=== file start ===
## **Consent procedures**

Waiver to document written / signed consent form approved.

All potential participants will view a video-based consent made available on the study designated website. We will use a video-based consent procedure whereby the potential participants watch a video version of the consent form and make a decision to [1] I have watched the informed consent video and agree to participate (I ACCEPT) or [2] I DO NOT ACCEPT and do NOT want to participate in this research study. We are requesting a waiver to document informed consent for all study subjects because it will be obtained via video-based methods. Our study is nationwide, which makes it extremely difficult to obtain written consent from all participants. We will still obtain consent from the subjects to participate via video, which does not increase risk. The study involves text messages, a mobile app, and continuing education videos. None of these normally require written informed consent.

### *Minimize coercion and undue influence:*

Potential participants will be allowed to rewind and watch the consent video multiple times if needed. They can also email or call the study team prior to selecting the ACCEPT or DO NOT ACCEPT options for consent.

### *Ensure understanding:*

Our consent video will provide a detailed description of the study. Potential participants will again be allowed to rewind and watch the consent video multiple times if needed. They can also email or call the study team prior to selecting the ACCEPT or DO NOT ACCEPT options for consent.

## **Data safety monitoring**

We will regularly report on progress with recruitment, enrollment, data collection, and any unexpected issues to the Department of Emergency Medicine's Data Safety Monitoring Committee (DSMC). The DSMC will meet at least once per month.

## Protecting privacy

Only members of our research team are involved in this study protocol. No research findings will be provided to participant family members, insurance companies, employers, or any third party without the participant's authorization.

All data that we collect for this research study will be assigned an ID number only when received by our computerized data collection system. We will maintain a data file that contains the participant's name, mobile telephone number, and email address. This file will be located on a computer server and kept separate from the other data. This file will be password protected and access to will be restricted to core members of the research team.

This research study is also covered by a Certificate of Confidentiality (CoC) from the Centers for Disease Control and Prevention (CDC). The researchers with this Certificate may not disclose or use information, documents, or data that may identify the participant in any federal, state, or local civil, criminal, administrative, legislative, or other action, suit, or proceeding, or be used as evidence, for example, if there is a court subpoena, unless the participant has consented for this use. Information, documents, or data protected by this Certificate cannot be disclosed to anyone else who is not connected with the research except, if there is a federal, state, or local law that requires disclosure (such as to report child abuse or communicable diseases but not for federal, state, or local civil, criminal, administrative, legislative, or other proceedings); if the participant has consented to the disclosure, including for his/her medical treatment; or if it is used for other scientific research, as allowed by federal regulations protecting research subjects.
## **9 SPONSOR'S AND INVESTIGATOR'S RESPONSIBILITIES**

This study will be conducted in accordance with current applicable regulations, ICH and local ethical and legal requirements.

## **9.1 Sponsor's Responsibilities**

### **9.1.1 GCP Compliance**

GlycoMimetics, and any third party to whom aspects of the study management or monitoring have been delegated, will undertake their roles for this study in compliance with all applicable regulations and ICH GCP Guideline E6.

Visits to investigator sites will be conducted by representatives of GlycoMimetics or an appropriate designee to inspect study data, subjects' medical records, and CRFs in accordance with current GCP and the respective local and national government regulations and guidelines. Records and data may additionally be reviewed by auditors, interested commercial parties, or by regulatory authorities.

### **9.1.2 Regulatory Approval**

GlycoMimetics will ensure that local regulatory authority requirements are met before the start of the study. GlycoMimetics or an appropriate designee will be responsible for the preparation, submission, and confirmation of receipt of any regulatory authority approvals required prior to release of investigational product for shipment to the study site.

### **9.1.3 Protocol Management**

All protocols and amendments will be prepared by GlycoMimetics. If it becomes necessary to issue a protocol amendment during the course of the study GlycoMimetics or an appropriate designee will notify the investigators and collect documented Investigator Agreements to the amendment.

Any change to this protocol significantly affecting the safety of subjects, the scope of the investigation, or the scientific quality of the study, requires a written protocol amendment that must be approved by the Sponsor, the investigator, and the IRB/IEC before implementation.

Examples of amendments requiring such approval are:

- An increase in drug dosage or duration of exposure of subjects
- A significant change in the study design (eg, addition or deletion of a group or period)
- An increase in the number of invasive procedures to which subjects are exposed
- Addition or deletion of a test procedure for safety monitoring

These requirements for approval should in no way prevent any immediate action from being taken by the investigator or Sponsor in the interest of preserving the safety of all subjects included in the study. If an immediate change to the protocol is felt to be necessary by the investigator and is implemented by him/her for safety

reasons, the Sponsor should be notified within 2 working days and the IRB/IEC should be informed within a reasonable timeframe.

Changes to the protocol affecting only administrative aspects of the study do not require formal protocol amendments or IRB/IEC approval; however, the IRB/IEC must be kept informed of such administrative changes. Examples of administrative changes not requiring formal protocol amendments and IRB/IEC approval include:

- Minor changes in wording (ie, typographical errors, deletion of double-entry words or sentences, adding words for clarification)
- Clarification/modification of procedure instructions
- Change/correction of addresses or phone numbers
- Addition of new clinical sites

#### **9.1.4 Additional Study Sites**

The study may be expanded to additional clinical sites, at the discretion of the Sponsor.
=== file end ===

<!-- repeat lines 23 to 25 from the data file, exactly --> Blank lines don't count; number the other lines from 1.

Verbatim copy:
All protocols and amendments will be prepared by GlycoMimetics. If it becomes necessary to issue a protocol amendment during the course of the study GlycoMimetics or an appropriate designee will notify the investigators and collect documented Investigator Agreements to the amendment.

Any change to this protocol significantly affecting the safety of subjects, the scope of the investigation, or the scientific quality of the study, requires a written protocol amendment that must be approved by the Sponsor, the investigator, and the IRB/IEC before implementation.

Examples of amendments requiring such approval are: